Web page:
Company A argued that the purchase of the aircraft was an occasional sale and as such should be exempt from use tax. Texas defines an occasional sale to include “one or two sales of taxable items at retail during a 12-month period by a person who does not habitually engage, or hold himself out as engaging, in the business of selling taxable items at retail.” Additionally, the following requirements must be met: (1) the seller does not habitually engage or hold himself out as engaging in the business of selling taxable items at retail; (2) the seller makes two or fewer sales of taxable items during the 12-month period in which the sale occurred; (3) the seller does not hold a sales tax permit; and (4) the purchaser does not hold a sales tax permit.
In applying the requirements to the facts of this case, the Comptroller looked at the bill of sale. Company C transferred its aircraft to Company B who took title to the aircraft. Company B then transferred the aircraft to Company A. Due to those transactions, two sales already occurred. Thus, the Comptroller found that Company B was in the business of selling taxable items (i.e., aircraft), and relied on prior guidance that someone that purchases goods for the purpose of reselling them is engaged in the business of selling taxable items and does not qualify to make an occasional sale. Therefore, Company A’s purchase did not qualify as an exempt occasional sale.
Company A made an alternative argument based on good faith reliance. Company A argued that since it received Statements of Occasional Sale from both Company C and Company B, it relied in good faith that the transaction was indeed an occasional sale. However, the Comptroller explained that while there is a statutory good-faith safe harbor that exists when accepting a resale certificate, there is no good-faith safe harbor for the acceptance of a Statement of Occasional Sale. Instead, the buyer should look to the above four prong test and the related guidance in order to determine whether or not the sale truly is an occasional sale.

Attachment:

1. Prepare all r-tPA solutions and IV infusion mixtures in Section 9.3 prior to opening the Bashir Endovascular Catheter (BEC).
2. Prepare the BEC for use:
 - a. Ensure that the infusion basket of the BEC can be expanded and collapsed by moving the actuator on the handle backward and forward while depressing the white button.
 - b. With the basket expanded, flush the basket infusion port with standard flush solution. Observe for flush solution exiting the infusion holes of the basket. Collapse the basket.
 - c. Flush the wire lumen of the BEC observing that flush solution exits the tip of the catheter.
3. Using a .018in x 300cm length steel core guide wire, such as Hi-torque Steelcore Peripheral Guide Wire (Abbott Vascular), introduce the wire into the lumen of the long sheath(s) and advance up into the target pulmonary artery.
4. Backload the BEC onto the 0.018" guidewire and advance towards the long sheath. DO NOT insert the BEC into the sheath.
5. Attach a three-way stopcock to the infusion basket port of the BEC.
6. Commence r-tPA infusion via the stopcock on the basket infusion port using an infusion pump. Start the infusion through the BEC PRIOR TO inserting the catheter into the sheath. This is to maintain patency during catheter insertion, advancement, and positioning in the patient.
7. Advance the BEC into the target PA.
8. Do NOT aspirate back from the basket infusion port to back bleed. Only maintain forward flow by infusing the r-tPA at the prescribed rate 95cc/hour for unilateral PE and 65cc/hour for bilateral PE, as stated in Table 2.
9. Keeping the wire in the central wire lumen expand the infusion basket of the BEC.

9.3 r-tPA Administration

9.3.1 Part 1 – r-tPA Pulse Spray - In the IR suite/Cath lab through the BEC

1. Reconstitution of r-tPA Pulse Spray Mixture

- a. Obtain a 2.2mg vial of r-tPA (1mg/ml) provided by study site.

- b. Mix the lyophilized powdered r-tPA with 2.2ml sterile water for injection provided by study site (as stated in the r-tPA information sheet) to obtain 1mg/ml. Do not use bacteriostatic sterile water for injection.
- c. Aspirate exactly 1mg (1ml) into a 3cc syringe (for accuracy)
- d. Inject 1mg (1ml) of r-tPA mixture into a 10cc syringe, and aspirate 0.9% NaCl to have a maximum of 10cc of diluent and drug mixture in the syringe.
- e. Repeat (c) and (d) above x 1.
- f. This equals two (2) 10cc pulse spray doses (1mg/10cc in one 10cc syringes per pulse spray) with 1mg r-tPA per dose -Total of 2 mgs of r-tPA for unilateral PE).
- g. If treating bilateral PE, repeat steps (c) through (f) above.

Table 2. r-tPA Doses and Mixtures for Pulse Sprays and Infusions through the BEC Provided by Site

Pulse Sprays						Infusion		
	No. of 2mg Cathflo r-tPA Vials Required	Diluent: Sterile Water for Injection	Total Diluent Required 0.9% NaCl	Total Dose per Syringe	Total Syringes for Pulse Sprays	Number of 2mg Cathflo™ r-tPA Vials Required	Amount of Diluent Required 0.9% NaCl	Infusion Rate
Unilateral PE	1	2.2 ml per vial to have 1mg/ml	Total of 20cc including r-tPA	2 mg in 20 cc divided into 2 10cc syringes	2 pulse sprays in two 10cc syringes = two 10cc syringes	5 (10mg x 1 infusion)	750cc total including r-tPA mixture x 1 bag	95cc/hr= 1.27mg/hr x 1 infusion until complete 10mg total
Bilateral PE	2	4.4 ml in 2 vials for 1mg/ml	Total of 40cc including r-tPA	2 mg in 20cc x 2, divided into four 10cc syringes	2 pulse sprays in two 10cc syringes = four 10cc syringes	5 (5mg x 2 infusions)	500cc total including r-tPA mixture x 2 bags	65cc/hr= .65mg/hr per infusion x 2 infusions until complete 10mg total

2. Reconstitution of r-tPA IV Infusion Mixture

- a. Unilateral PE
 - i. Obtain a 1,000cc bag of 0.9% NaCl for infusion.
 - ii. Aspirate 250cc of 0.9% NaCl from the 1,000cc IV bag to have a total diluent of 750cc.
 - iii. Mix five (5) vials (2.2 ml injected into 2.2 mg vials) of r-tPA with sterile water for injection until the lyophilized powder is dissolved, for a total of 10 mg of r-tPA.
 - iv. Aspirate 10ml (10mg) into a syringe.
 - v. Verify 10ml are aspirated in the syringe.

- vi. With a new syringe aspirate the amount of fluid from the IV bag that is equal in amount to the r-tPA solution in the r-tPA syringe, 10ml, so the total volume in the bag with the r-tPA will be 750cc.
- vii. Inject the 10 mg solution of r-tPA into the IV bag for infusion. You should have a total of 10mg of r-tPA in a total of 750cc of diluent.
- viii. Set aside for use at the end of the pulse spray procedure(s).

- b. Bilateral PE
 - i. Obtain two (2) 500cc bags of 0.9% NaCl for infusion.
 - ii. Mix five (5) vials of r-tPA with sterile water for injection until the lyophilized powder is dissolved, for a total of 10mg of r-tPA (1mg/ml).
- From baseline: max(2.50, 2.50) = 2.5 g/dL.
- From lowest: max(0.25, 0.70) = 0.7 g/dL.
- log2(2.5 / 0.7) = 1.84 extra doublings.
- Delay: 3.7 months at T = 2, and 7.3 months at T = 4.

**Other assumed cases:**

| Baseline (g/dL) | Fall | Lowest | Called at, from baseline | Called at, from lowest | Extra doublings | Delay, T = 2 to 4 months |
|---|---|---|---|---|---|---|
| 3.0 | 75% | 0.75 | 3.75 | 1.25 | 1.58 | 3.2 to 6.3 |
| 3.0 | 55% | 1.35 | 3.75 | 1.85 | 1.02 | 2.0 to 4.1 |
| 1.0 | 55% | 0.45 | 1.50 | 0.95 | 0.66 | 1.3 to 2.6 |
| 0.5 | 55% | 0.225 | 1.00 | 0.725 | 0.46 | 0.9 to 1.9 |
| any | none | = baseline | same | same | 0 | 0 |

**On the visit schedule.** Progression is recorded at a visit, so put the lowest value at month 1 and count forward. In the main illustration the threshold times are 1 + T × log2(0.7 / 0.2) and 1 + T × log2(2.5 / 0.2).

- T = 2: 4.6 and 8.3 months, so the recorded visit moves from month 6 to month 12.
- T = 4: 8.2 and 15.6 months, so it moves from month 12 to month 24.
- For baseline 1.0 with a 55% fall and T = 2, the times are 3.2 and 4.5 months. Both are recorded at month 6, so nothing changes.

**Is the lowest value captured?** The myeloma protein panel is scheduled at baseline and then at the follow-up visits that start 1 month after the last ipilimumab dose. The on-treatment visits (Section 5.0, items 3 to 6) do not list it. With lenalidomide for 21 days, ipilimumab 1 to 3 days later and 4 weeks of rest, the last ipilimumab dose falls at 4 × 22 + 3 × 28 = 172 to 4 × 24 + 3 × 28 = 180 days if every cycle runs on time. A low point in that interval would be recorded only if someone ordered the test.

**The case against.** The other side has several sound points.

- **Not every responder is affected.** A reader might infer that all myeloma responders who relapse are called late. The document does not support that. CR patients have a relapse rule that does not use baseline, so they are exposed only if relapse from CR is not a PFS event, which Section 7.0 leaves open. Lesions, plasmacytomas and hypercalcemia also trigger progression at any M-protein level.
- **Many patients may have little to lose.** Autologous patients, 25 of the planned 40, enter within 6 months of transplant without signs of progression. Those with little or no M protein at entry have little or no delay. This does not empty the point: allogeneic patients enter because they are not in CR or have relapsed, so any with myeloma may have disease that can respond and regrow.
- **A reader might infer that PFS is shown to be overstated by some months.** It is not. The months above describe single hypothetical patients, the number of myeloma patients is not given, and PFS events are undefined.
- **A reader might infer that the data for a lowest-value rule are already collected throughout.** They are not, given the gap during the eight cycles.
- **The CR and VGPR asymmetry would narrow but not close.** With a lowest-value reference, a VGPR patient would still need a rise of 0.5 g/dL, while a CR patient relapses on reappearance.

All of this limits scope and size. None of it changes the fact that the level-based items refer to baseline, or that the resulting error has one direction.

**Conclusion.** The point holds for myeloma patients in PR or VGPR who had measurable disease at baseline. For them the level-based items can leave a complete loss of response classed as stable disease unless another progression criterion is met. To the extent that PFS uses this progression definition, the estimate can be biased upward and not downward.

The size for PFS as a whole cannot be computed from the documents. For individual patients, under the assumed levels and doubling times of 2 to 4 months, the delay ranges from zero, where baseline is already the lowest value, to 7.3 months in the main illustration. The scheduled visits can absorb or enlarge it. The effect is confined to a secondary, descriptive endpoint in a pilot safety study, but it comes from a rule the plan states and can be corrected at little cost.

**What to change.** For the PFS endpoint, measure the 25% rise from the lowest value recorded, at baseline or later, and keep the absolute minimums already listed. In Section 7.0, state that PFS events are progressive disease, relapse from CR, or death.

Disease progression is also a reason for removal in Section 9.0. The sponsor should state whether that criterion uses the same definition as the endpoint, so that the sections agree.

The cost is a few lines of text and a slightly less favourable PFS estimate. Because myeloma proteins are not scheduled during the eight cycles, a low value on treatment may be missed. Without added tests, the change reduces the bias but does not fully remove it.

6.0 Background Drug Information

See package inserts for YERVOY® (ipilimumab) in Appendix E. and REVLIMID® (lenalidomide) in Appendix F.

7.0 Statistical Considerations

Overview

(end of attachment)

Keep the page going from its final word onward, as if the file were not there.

The requirements for meeting an occasional sale exemption vary by state and its application is not always straightforward. Aprio’s SALT team has extensive experience advising sellers and purchasers on the requirement of this exemption, particularly in the context of business acquisitions, so that the parties do not create significant exposure when the transaction is completed. We constantly monitor these and other important state and local tax issues, and we will include any significant developments in future issues of the Aprio SALT Newsletter.
This article was featured in the March 2018 SALT Newsletter.
 In most states, both the sale and use are exempt, so the purchaser does not have to self-remit use tax.
 Due to federal tax reform, exchanges of aircraft no longer qualify for like-kind exchange treatment.
 Although it is not specifically stated in the facts of the hearing, it appears that Company B acted as a qualified intermediary.
 Tex. Tax Code §151.304(b)(1); 34 Tex. Admin. Code §3.316. There are other transactions that qualify for the occasional sale exemption.
 Tex. Tax Code §151.304(b)(1),(f),(g).